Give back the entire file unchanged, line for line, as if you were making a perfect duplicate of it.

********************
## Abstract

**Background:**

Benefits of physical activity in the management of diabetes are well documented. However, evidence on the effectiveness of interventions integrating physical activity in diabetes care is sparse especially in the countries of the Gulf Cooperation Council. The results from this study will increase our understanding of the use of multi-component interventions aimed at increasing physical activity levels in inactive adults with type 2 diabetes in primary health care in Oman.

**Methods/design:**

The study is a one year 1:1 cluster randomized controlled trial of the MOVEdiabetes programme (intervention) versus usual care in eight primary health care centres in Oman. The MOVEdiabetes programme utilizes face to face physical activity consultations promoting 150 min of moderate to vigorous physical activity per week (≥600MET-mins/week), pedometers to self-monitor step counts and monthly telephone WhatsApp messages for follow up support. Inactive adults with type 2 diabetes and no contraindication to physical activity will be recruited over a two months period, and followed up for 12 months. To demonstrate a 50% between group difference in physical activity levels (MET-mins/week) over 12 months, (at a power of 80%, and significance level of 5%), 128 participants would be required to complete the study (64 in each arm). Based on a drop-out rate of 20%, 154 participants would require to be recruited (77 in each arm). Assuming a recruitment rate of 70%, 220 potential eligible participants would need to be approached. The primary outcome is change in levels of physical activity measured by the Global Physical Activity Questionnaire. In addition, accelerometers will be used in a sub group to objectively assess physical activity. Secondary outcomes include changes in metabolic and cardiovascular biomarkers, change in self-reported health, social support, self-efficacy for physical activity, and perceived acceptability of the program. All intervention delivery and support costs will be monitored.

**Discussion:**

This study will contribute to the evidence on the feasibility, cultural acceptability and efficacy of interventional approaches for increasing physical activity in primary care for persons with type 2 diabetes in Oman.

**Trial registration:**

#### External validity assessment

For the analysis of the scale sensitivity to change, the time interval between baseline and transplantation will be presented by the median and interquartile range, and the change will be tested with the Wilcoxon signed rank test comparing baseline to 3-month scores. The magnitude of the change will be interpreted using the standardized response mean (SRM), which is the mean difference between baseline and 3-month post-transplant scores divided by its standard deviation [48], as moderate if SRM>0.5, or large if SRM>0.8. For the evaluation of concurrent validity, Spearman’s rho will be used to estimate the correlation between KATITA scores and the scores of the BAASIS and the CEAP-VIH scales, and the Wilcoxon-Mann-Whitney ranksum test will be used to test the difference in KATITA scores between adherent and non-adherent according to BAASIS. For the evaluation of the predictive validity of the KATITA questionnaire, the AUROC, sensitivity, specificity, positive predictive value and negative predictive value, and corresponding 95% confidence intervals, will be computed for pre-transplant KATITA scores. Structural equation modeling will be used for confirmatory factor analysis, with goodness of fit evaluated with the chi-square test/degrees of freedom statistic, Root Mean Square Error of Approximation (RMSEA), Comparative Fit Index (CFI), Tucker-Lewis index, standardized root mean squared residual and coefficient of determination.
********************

## Abstract

**Background:**

Benefits of physical activity in the management of diabetes are well documented. However, evidence on the effectiveness of interventions integrating physical activity in diabetes care is sparse especially in the countries of the Gulf Cooperation Council. The results from this study will increase our understanding of the use of multi-component interventions aimed at increasing physical activity levels in inactive adults with type 2 diabetes in primary health care in Oman.

**Methods/design:**

The study is a one year 1:1 cluster randomized controlled trial of the MOVEdiabetes programme (intervention) versus usual care in eight primary health care centres in Oman. The MOVEdiabetes programme utilizes face to face physical activity consultations promoting 150 min of moderate to vigorous physical activity per week (≥600MET-mins/week), pedometers to self-monitor step counts and monthly telephone WhatsApp messages for follow up support. Inactive adults with type 2 diabetes and no contraindication to physical activity will be recruited over a two months period, and followed up for 12 months. To demonstrate a 50% between group difference in physical activity levels (MET-mins/week) over 12 months, (at a power of 80%, and significance level of 5%), 128 participants would be required to complete the study (64 in each arm). Based on a drop-out rate of 20%, 154 participants would require to be recruited (77 in each arm). Assuming a recruitment rate of 70%, 220 potential eligible participants would need to be approached. The primary outcome is change in levels of physical activity measured by the Global Physical Activity Questionnaire. In addition, accelerometers will be used in a sub group to objectively assess physical activity. Secondary outcomes include changes in metabolic and cardiovascular biomarkers, change in self-reported health, social support, self-efficacy for physical activity, and perceived acceptability of the program. All intervention delivery and support costs will be monitored.

**Discussion:**

This study will contribute to the evidence on the feasibility, cultural acceptability and efficacy of interventional approaches for increasing physical activity in primary care for persons with type 2 diabetes in Oman.

**Trial registration:**

#### External validity assessment

For the analysis of the scale sensitivity to change, the time interval between baseline and transplantation will be presented by the median and interquartile range, and the change will be tested with the Wilcoxon signed rank test comparing baseline to 3-month scores. The magnitude of the change will be interpreted using the standardized response mean (SRM), which is the mean difference between baseline and 3-month post-transplant scores divided by its standard deviation [48], as moderate if SRM>0.5, or large if SRM>0.8. For the evaluation of concurrent validity, Spearman’s rho will be used to estimate the correlation between KATITA scores and the scores of the BAASIS and the CEAP-VIH scales, and the Wilcoxon-Mann-Whitney ranksum test will be used to test the difference in KATITA scores between adherent and non-adherent according to BAASIS. For the evaluation of the predictive validity of the KATITA questionnaire, the AUROC, sensitivity, specificity, positive predictive value and negative predictive value, and corresponding 95% confidence intervals, will be computed for pre-transplant KATITA scores. Structural equation modeling will be used for confirmatory factor analysis, with goodness of fit evaluated with the chi-square test/degrees of freedom statistic, Root Mean Square Error of Approximation (RMSEA), Comparative Fit Index (CFI), Tucker-Lewis index, standardized root mean squared residual and coefficient of determination.